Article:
São Paulo: engineers among the shacks
Sumaré is the name of a center for university students in São Paulo. Among other activities, it sponsors a volunteer project in the St. Catherine favela, one of the poorest slums in the metropolitan area. The aim of this project is to redo the insecure electrical installations currently reaching some huts
The project is the brain child of Rodrigo, a civil engineering student at the University of São Paulo and a resident at Sumaré. Work began in August 2000, dedicating Saturday mornings to the project.
The slum dwellings are often assembled with discarded pieces of wood and covered with sheets of plastic or tin cans. The favelados themselves strung and connected bits and pieces of wire to bring electricity to their humble homes, and the danger of fires from short circuits is always present.
Most of the volunteers study engineering at São Paulo University. Diogo studies control systems and automation; Denis and Nilton are studying to become electrical engineers; while Eric is a telecommunications student. Flavio, who studies computer engineering, travels almost 70 miles each Saturday to reach the project area. Supervising the project are three professional engineers: Vinicius, a computer engineer; Matheus, who works in telecommunications; and Charles Vladimir, lieutenant in the army and electrical engineer.
On the job
For each visit the volunteers break into two- or three-man teams, each working on a single shack, starting with those most in need. Their first visit was to a shack where Helena lived with her husband and five children. At first she was quite reserved, mistaking them for undercover police. But soon, at Christmas, she sent each one a different handmade card, thanking them for what they were doing for her family and the other favelados.
The gratitude of the poor is very moving to see. Ivone, mother of three, lost her job and shack because of a fire, and has been abandoned by her husband. Grateful for the help she is receiving, she offers the young men cups of cafezinho (thick coffee), even if she has to skip her next meal.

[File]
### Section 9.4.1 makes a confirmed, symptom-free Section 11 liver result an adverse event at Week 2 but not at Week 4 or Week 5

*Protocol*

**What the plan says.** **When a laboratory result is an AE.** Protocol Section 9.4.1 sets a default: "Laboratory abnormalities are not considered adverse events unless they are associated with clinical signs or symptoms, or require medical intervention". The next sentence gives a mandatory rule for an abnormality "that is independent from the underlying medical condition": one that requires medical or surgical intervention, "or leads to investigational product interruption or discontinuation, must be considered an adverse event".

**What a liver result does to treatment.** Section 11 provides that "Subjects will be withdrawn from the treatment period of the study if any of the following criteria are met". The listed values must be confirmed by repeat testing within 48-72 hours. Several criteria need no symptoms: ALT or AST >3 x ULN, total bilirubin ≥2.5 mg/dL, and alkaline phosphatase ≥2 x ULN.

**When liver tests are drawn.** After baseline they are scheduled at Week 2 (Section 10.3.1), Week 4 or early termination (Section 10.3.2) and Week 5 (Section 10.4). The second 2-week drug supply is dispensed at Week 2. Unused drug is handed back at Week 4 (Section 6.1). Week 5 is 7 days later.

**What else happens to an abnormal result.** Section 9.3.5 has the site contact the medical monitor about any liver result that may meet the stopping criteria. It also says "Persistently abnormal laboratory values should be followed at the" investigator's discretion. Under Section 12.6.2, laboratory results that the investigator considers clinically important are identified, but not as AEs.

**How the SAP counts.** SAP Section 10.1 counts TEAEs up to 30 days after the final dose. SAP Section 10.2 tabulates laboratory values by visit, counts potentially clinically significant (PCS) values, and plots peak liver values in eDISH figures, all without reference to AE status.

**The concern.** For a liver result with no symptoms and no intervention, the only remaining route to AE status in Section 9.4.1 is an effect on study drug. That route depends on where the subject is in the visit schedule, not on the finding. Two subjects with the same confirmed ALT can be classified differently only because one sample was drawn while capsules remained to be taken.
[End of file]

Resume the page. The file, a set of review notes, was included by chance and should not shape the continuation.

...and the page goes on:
The first step is to examine the existing electrical installation in each shack, seeking to reduce immediate hazards. Then an independent new connection is installed and the makeshift wiring is removed. So no home is ever without light. Only new materials are used, requested and contributed during the week from stores and wholesalers near the slums. It generally takes four weekly visits to complete each job and get rid of the provisional hook-up.
Obviously this joint effort benefits slum families, but also the students, whose generosity and social concern are spurred by this contact. “I know I’ve benefited more than what I’ve contributed in time and knowledge,” say one of the future engineers.
Fostering a spirit of service
Sumaré volunteers also help to teach classes in math and Portuguese to the favela’s students, inadequately served by state-run schools. In addition, medical students from Sumaré are setting up a walk-in clinic to diagnose and serve basic needs of the people in the slum district.
Many of the volunteers also take part in short courses organized by Sumaré in such areas as law, sociology, information technology and humanities. Sumaré also offers classes and talks aimed at helping the young men grow in both human and Christian dimensions.
Of especial recent interest is a seminar on leadership and professional excellence. Intended to spur social and professional responsibility among university students, the seminar has attracted academic and business notables as speakers. These include Jacques Marcovich, rector of São Paulo University, and noted jurist and professor Ives Gandra da Silva Martins. Another conference was given by Mauricio Botelho, CEO of Brazil’s largest aircraft builder.
The efforts to improve the life of the poor and the Christian formation given to the university students has led to new volunteers offering their services. Some of these have already begun working in the favela of Santana de Parnaíba, some 40 kilometers from São Paulo.
Romana, n. 32, January-June 2001, p. 86-87.